Commission calls for radical action on Scottish housing 'crisis'
Scotland's housing policy needs radical action to help deal with poverty and inequality, an independent commission has said.
The Commission on Housing and Wellbeing was established two years ago by the charity Shelter.
Its latest report called on the Scottish government to increase the number of new homes being built to 23,000 a year.
The Scottish government said housing "is at the heart" of its ambitions.
The commission said ignoring its recommendations would lead to a deepening of the current "crisis".
Some 15,500 homes were constructed in 2013-14, according to government figures.
The commission claimed a wider house-building programme would create jobs and bring significant health and education benefits.
Its chairman Robert Black, the former auditor-general for Scotland, said there was already a "homes crisis."
He added: "There are some stark statistics in the report about numbers of households on the waiting list, which is more than 150,000.
"More and more families are living on short-term tenancies in the private rented sector, so we think there's a real issue."
The report, launched on Wednesday, called for a "modest" increase in the number of houses built by 2020.
But Mr Black dismissed suggestions that tight public finances meant such an increase was unachievable.
Key report findings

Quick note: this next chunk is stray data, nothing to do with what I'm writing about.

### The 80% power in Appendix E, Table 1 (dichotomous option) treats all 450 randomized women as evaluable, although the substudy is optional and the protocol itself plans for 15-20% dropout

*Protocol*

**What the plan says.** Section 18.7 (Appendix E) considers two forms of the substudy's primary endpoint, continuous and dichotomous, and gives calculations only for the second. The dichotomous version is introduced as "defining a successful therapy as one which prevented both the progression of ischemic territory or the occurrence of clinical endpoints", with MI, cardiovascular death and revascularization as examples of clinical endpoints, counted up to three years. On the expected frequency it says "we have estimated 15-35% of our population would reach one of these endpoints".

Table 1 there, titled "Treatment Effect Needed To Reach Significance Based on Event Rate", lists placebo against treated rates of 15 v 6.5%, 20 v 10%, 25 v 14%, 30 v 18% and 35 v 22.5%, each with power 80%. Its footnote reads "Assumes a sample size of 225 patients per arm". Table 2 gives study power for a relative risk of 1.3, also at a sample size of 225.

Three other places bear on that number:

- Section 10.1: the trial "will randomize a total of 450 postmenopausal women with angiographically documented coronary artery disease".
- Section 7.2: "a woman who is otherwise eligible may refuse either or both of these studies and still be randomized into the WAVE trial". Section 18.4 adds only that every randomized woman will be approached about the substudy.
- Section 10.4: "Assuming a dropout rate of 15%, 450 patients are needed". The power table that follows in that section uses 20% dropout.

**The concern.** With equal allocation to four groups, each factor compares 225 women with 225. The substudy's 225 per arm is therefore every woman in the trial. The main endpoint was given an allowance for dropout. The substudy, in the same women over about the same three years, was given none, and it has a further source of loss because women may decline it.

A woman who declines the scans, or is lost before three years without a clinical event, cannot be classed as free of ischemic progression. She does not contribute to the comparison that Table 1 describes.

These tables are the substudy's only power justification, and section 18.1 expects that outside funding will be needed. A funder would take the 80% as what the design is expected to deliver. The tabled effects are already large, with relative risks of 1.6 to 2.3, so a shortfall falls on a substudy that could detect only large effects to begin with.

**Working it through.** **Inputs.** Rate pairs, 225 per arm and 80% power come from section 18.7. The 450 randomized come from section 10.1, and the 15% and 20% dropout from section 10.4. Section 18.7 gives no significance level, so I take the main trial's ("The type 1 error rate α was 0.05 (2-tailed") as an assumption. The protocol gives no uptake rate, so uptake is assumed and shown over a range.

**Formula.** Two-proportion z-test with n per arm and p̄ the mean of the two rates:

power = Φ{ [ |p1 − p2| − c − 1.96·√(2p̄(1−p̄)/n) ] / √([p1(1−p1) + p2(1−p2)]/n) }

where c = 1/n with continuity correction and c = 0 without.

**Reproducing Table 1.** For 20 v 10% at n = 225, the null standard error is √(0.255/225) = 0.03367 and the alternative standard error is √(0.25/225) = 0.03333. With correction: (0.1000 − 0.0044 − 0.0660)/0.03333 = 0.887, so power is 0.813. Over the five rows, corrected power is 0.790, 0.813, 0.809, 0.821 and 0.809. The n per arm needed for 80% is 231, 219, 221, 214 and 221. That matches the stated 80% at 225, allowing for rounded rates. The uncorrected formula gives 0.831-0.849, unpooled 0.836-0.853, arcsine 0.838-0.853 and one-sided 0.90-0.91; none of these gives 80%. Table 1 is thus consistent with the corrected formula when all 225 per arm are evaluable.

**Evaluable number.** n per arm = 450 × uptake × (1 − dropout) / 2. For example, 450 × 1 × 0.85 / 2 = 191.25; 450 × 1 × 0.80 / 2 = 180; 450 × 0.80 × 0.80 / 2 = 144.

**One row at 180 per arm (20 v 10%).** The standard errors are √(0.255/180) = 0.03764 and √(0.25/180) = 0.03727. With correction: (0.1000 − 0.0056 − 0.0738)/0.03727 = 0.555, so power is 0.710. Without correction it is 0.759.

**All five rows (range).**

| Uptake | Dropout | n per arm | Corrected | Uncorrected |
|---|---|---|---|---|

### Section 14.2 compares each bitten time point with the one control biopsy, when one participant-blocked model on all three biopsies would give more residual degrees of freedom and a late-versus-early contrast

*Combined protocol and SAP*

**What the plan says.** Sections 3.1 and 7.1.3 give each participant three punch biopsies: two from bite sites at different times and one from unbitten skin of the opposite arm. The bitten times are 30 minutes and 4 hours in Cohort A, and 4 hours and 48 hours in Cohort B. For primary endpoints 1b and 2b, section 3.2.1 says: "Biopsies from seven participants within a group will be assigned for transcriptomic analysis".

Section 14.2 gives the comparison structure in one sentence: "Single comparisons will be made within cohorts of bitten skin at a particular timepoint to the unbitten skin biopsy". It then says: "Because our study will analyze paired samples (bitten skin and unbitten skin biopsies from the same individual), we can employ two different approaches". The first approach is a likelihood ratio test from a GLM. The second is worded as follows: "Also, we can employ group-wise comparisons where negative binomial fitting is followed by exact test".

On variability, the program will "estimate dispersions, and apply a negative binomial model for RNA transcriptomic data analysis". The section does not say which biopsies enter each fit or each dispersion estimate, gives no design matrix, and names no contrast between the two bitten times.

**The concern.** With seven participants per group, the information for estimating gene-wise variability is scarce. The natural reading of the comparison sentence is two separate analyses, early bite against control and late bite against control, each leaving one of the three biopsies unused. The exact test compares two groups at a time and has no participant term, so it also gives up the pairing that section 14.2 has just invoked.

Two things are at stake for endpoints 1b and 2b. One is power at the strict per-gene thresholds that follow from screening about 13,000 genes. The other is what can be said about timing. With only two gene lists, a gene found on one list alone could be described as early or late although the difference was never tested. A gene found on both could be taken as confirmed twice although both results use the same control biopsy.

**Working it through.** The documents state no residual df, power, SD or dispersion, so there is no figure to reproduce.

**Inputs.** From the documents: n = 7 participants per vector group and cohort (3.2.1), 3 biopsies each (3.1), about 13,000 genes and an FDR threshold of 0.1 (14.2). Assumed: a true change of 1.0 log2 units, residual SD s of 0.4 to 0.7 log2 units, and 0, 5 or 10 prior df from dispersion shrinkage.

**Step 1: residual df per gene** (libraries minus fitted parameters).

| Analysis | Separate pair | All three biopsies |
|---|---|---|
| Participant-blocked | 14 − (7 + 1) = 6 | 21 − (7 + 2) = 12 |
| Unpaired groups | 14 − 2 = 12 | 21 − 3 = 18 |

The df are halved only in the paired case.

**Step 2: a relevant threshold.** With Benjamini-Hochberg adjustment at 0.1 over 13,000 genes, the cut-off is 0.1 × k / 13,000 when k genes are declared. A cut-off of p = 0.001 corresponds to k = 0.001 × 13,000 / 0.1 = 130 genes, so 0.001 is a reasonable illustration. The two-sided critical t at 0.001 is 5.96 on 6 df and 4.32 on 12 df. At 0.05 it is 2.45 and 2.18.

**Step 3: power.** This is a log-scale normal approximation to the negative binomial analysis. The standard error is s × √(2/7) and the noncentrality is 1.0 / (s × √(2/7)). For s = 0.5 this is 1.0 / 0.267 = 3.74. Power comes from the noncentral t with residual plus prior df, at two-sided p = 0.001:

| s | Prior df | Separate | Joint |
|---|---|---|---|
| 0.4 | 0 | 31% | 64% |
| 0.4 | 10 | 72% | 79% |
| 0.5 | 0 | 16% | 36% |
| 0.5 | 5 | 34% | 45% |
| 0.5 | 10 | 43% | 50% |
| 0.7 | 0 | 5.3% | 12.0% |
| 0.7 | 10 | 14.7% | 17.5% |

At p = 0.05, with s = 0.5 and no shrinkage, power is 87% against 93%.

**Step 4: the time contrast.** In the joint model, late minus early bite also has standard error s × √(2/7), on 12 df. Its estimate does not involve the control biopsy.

- More than 150,000 households are currently waiting for social housing
- Around 940,000 people are in fuel poverty
- More than 60,000 households are classed as living in overcrowded homes
- Half of all housing in Scotland falls short of official quality standards
"By making that investment, there's a 'spend to save' issue because a good home is essential to the quality of life of everybody living in Scotland," he said.
"It can help with issues as diverse as providing a base for kids to do their learning well, to the difficult issue of freeing up people who are blocked in hospital beds because their homes aren't suitable."
Anne Jarvie, former chief nursing officer for Scotland, who also sat on the commission, said improving the housing stock could help cut costs for the NHS.
"Having to live in cold, damp and completely unsuitable properties, or not having a permanent home, risks the long-term physical and mental health and wellbeing of many people, particularly children," she said.
"By acting now we can help end this inequality and create an environment where current and future generations in Scotland can prosper and flourish."
Shelter Scotland's director, Graeme Brown, said he had no doubt the government could meet the targets the report had set.
"We have set a challenging and ambitious set of priorities for the government through this report. However, obviously we are in constrained times," he added.
"We will be looking to the finance secretary and the spending review which the Scottish government will be announcing later this year as an indication that they are seriously going to try to tackle these problems."
The report highlighted the close links between inequality, poverty and poor housing.
It said new homes need to be built in areas where jobs exist, and recommended possible tax changes to improve the supply of land for housing.
Social Justice Secretary Alex Neil MSP welcomed the publication.
He said: "Housing is at the heart of the Scottish government's ambitions to create a fairer and more prosperous country, and it is our aim that everyone should have a safe, warm home which suits their needs and they can afford.
"Access to good quality housing is a vital part of this government's drive to secure economic growth, promote social justice, strengthen communities and tackle inequality."